Pitchfork Dating Review: Anna Gaca

You have to be pretty stupid to date during the pandemic. You have to pretend that everything is fine and splashy — even when it turns out that your date is a hateful and sour critic from Pitchfork who has never felt a single emotion in her adult life, a writer now wasting her formative years taking out her failings and resentments on beloved pop music albums. I suppose that this is what some people in New York call earning a living.

Still, I decided to give Anna Gaca a try in my own capacity as a professional critic. Some may argue that dating is way too personal of an experience to warrant a snarky review. Still, if Lorde could bare her heart and soul on Solar Power and be attacked for her vulnerability, why then not apply the same rude and ruthless approach to dating a music critic? In the interest of full disclosure, I was paid $600 by Chuck Woolery, with the understanding that Mr. Woolery himself would give me a call the next morning and chortle “two and two” over the phone in his ongoing attempts to prove his relevancy.

Gaca and I met in a slightly divey gastropub on the edge of Prospect Heights. I picked a round wooden table adjacent to an open window, positioning myself so that the light would accentuate my best side and I would appear thoughtful and approachable. I slowly sipped on a pint of eight dollar lager to uphold my masculinity. Gaca showed up ten minutes late with a decided “I just woke up in Bushwick and put something random on” vibe. She was clearly unprepared for the date, although I recognized her look of performative impoverishment from pictures I had seen of her on the Internet.

There was a time in which a date with a Pitchfork contributor was a monument years in the making, but, on my date with her, Gaca asked me to be satisfied with everyday beauty. When I stood up to say hello and offer a pre-conversational hug, sniffing up the gastropub’s jasmine air, Gaca punched me in the face and loosened one of my bicuspids. “I’m only here because of Chuck,” she said. Fair enough. If it had not been for Mr. Woolery’s ongoing campaign to steal back his hosting job from Andy Cohen, the two of us clearly wouldn’t be there. Gaca appeared to be emulating the pugilism of early-1990s riot grrrl bands, but without any of the subtle hooks of Bikini Kill or Heavens to Betsy. Her blunt uppercut to my jaw was, shortly after I recovered from the painful sting, without the vibrancy of purposeful fourth-wave feminism. No startling changeups. Not even an improvised kick to the shin. Just a mild act of distracting violence intended to disguise the truth that Gaca wasn’t very interesting at all.

Gaca wore a faded gray Bernie Sanders T-shirt, a wool coat that Gaca described as “twee as fuck” (in the summer?), and her bangs, as I anticipated, dangled below her eyes with a slovenly recklessness, cloaked by onyx sunglasses that suggested one too many lines snorted up her beak the night before. Imagine someone who had studied Diane Keaton circa 1975 a little too closely and mish-mashed this aesthetic with the disheveled garb of a starving Pratt student heavily into Gothic punk and you have some idea of the walking sartorial disaster known as Anna Gaca.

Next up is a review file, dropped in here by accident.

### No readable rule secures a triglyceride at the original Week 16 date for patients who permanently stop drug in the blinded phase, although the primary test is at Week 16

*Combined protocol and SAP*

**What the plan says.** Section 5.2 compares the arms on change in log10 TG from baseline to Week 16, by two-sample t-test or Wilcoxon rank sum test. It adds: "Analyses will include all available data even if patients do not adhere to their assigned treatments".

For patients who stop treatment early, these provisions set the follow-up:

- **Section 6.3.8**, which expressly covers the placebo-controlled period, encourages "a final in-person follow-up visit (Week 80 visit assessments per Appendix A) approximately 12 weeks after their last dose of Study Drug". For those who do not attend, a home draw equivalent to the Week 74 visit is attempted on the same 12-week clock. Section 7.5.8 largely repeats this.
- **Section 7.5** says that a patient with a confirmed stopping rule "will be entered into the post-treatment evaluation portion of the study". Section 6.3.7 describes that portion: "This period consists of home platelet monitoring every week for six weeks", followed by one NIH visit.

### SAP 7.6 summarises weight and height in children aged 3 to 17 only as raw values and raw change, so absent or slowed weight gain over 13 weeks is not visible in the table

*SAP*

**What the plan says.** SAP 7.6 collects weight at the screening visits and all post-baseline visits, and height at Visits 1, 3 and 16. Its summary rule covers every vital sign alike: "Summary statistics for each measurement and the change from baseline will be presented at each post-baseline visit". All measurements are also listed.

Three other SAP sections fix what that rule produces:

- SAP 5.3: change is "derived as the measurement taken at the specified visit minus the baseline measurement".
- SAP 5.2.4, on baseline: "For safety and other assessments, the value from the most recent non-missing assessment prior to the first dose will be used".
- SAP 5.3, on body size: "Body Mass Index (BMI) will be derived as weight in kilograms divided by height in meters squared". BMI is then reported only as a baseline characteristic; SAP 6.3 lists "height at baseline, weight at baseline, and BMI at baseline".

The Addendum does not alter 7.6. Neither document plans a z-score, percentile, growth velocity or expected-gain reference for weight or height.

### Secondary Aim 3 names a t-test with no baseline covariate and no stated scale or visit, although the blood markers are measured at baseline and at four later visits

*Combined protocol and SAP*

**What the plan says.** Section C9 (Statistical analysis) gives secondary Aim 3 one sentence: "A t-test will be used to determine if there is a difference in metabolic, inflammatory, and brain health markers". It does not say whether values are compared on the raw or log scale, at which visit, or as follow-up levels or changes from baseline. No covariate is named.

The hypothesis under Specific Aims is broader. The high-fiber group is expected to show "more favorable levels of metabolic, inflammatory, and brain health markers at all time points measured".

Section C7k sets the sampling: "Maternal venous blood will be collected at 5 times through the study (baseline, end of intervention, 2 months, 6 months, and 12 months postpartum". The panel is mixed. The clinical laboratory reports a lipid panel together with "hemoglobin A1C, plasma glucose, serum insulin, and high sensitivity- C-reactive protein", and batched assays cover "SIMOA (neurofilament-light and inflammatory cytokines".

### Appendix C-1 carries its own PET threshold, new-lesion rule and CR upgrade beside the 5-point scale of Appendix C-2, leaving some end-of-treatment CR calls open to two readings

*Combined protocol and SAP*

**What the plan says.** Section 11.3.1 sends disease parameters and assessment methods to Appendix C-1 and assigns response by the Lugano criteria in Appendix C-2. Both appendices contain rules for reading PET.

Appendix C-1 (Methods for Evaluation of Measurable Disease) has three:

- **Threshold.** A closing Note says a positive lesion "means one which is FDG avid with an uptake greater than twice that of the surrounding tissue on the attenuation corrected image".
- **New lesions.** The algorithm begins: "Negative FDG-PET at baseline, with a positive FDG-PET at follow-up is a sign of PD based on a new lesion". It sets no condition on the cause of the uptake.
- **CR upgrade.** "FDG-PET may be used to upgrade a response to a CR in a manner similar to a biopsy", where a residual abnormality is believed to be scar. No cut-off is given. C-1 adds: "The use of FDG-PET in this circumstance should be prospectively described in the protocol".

Gaca then handed me a tracklist. The date was apparently going to be divided into seventeen songs. I appreciated this self-aware, scaled-back approach to dating. It had the makings of a meaningful concept album, but was very disappointing in the execution. Gaca’s first track was “Let Me Tell You About Myself,” a tedious trance-like number in which Gaca relied too much on stilted hand gestures while offering general details about her interests. Lots of cliched talk about preferred television shows, memes, and, strangely enough, real estate. It was all very tedious. But then Gaca has been putting out material like this for several years. Longtime Gaca collaborator Puja Patel’s sinister influence was all over this track, as Gaca droned on and on about how Pitchfork was a force to be feared.

The sheer pretentiousness of this opening track could not prepare me for the blathering second track, “I Drink to Avoid My Problems,” which Gaca performed noisily while downing two vodka shots. I had seen such casual alcoholism before and had been there many times myself. But there was nothing especially interesting here. Gaca cleaved to this dirge of self-loathing and self-pity with all the inflexibility of a hot yoga teacher refusing to crack open the window on a summer day. Several people in the bar offered me looks of remorse and sympathy.

The most promising track on the Gaca date was “I’m Going to Tell You Something Personal,” in which Gaca briefly opened up about herself. Some story involving a turtle in third grade that I found slightly moving. Even so, the track’s late placement wasn’t enough to salvage her disastrous set. To date Gaca is to not feel a tug on your sleeve or a stare directly into your eyes. As a potential lover, Gaca feels like she’s doing far less than she’s capable of.

When I went to pay the bill, I couldn’t help but feel an overwhelming sense of disappointment. So many promising women in Brooklyn to date and I had to endure a pedestrian misanthrope? Had I really landed into some trouble with my dentist over a potential romance as dull and as tepid as Gaca? When I told Mr. Woolery about what had happened the next morning, his forceful chortle was a lonely bleat adding yet another layer to my COVID-enhanced depression. The implication you get on a date with Gaca is that she does not want to do this, not like this, forever; that true happiness is beyond her understanding, no matter how many times she drops chintzy phrases like “deep blue shadow over the water” in her overwrought, purposeless, and mean-spirited writing.

© 2021, Edward Champion. All rights reserved.

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